Then the Portuguese domestic market is VERY different to the UK, if you ignore the expat bubble. There are many factors for this, the Portuguese (and I generalize) prefer new to old - so there is limited pressure on older properties from the domestic market; Then, apart from the magnet of the Algarve, those looking for a second home have a tendency to look to "a terra", the area where they (or their parents came from) which has a "shotgun" effect; Then, there are aspirational properties - montes in the Alentejo, etc. So whatever happens to the domestic property market, it may not impact of foreign buyers overmuch.

However, one thing that has undoubtedly happened of late is a change in the profile of the foreigners looking to buy into the Portuguese market. The old town in Olhao now has a very large percentage of French ownership and many Italians looking to take advantage of Portuguese fiscal rules. Properties around me, vacated by long-term Brit residents post-Brexit, have been snapped up by Dutch and German buyers - and the Irish economic recovery has seen a vast increase in the number of properties owned by residents of the Republic. If the immediate impact of Brexit proves temporary, then British purchasers may return to higher levels - and we still see a lot of interest from Brits, although many have still not come to terms with the restrictions that being residents of a third-party country have placed on them.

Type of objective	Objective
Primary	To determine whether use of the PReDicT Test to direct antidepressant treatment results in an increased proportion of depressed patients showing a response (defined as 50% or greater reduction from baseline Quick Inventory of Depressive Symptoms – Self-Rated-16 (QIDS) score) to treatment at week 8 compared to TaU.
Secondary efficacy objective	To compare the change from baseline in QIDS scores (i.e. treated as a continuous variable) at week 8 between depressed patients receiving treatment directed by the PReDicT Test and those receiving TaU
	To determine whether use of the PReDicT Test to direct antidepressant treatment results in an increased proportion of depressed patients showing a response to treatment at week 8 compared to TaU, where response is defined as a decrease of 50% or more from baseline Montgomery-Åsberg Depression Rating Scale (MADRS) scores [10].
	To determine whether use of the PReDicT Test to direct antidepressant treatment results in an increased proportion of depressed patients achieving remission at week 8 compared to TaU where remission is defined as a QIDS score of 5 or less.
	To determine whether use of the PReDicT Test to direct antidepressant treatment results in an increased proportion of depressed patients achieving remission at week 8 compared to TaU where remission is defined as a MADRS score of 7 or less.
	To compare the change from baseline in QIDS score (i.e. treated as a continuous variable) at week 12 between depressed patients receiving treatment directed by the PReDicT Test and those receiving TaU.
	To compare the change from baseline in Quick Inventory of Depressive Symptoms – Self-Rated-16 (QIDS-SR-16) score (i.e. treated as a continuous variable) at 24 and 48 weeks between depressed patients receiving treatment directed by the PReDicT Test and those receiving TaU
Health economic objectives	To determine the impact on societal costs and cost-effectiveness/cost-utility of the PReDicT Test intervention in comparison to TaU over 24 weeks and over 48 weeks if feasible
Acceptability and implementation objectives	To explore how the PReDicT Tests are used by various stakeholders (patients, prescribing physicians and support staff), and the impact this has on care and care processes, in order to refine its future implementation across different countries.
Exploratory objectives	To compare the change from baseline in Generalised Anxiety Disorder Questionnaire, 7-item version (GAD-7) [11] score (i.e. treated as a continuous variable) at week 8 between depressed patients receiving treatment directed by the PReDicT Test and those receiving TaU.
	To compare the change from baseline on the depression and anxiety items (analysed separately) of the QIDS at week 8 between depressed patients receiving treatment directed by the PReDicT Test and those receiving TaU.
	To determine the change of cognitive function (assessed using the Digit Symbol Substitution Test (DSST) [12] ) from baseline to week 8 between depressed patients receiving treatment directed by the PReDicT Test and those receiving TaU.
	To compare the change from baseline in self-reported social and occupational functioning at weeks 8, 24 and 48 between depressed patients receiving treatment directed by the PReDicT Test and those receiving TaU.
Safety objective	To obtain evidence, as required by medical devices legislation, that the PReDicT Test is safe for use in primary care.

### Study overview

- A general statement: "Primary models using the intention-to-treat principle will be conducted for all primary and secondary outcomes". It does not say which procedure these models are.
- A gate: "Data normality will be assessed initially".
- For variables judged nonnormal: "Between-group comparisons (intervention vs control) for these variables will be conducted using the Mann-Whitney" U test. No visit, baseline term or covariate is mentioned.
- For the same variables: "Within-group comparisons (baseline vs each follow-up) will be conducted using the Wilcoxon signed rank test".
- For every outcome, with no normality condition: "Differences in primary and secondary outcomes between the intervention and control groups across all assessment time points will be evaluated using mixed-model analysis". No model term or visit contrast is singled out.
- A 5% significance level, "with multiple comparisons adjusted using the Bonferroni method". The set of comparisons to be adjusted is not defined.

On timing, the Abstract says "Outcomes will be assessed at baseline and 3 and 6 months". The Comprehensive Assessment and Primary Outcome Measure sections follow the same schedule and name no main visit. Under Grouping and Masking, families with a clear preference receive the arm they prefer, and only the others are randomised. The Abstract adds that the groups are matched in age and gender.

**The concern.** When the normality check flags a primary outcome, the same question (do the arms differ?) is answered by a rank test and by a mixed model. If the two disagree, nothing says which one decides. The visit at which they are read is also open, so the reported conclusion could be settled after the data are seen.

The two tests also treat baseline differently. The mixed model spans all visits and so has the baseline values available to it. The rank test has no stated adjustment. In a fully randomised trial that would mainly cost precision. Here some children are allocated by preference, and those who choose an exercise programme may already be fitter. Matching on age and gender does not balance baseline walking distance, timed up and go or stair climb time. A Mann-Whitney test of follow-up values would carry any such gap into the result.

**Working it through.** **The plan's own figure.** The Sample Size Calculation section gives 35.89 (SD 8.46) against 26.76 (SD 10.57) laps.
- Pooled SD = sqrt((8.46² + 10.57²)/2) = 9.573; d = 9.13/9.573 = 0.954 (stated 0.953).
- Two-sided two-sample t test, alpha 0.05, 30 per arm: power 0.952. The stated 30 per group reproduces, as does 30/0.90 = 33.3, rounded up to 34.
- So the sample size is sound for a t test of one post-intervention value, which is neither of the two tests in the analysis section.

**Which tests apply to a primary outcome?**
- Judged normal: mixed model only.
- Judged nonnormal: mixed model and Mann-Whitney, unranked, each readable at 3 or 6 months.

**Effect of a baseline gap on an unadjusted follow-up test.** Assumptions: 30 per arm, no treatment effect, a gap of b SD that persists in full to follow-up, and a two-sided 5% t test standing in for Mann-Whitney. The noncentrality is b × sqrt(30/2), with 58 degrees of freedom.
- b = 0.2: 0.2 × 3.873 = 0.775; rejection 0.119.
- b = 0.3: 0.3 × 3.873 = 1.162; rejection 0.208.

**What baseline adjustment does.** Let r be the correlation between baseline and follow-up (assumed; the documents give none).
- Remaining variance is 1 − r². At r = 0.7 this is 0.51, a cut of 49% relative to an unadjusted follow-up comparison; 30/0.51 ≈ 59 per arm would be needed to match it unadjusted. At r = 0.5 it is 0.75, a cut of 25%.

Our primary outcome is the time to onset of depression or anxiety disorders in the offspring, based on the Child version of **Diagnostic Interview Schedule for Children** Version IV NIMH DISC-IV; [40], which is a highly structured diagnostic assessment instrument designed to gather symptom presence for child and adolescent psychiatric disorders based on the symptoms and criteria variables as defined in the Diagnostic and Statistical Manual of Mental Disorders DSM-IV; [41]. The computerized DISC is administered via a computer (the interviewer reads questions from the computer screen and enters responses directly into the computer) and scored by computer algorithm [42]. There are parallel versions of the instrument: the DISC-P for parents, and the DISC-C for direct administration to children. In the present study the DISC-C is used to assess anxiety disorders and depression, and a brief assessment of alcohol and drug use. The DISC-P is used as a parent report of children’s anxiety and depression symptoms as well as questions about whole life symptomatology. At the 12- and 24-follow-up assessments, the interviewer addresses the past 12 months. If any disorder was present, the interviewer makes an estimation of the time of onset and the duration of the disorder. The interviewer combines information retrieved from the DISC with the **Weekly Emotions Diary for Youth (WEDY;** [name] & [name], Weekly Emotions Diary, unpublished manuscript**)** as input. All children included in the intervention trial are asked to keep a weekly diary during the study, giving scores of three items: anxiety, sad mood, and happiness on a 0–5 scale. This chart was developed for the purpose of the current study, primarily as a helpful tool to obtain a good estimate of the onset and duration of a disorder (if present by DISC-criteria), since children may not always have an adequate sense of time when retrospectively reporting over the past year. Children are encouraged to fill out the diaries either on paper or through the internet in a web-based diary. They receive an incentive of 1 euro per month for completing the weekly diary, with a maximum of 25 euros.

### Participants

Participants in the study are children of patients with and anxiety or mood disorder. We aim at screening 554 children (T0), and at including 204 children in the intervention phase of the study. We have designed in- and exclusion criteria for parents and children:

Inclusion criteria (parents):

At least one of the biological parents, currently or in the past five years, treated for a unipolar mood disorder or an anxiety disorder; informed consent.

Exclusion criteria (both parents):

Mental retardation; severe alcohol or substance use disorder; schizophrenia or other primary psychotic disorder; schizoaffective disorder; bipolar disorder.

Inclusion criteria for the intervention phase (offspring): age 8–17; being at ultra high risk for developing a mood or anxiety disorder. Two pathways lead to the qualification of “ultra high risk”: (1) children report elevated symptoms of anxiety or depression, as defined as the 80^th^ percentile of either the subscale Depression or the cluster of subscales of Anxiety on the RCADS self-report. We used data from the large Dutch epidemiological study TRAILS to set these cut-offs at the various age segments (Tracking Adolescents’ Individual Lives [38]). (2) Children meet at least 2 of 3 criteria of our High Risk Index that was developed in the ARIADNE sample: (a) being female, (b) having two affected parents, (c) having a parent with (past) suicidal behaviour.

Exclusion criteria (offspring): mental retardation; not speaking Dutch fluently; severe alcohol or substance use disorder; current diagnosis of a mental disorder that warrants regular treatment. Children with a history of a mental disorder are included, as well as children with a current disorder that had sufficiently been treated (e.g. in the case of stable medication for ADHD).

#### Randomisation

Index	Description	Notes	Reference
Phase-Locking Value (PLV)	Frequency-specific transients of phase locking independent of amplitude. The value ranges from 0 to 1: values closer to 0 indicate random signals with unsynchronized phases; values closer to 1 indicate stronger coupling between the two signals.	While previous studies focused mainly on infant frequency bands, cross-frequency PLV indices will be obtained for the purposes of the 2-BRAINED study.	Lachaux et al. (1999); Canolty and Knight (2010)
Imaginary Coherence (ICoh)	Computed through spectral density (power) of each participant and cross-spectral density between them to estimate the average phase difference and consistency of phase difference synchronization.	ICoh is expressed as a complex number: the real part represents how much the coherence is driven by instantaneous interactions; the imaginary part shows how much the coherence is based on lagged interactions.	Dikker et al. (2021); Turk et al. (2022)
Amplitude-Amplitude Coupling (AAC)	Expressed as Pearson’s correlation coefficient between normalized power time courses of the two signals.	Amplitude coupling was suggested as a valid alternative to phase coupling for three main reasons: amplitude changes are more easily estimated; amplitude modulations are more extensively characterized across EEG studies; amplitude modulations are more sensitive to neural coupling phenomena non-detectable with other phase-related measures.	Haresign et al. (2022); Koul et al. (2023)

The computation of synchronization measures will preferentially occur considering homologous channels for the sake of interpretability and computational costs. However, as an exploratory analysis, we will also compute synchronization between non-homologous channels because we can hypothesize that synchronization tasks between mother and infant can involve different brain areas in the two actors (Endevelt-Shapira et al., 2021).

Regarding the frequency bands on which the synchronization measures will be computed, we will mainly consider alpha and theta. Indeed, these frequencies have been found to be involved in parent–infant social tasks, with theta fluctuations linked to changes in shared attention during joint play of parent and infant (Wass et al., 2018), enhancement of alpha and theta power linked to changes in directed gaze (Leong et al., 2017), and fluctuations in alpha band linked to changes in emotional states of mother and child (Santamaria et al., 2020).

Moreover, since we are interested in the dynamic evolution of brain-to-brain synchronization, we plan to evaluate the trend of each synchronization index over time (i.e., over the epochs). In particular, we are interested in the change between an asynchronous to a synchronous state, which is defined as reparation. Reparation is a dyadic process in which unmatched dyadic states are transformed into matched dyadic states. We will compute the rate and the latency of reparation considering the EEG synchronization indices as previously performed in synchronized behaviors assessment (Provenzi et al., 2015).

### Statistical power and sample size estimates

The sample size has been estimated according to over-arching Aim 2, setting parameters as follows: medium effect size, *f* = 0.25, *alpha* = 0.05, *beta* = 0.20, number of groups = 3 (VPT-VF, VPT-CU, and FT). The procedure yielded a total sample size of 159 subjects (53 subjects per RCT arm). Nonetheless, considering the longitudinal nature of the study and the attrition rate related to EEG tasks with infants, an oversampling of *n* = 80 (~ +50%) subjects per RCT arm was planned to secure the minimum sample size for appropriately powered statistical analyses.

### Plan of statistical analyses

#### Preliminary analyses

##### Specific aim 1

So, all in all, it's difficult to see how fast the market will change over the next few years - there are too many factors at play. However, given the huge increase of visitors to Lisbon and Porto and the change in tourism, I think it's unlikely that Portugal will return to a backwater position within the European property market.

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Old Nov 29th 2021, 7:18 pm
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Default Re: House price (rises) in Portugal

Very difficult to asses the market online as 1 often the buyers tell the agent what they want for the property (usually very unrealistic) 2 the pictures may be off the house 20 years ago when they bought it and the back wall has now collapsed 3 houses that were sold 1 years ago are still being advertised 4 the map location on the website can be miles out 5 many alterations (extensions, bigger windows etc) to the houses have not been with planning and are illegal . 6 some houses dont even have habitation licenses 7 quick plasterboard over the mess by builders for a quick ruin to sale etc etc etc. You need to be here to see but to answer your question, house prices have risen over the last 2 years although the more upland areas in your search may still have good value properties for sale.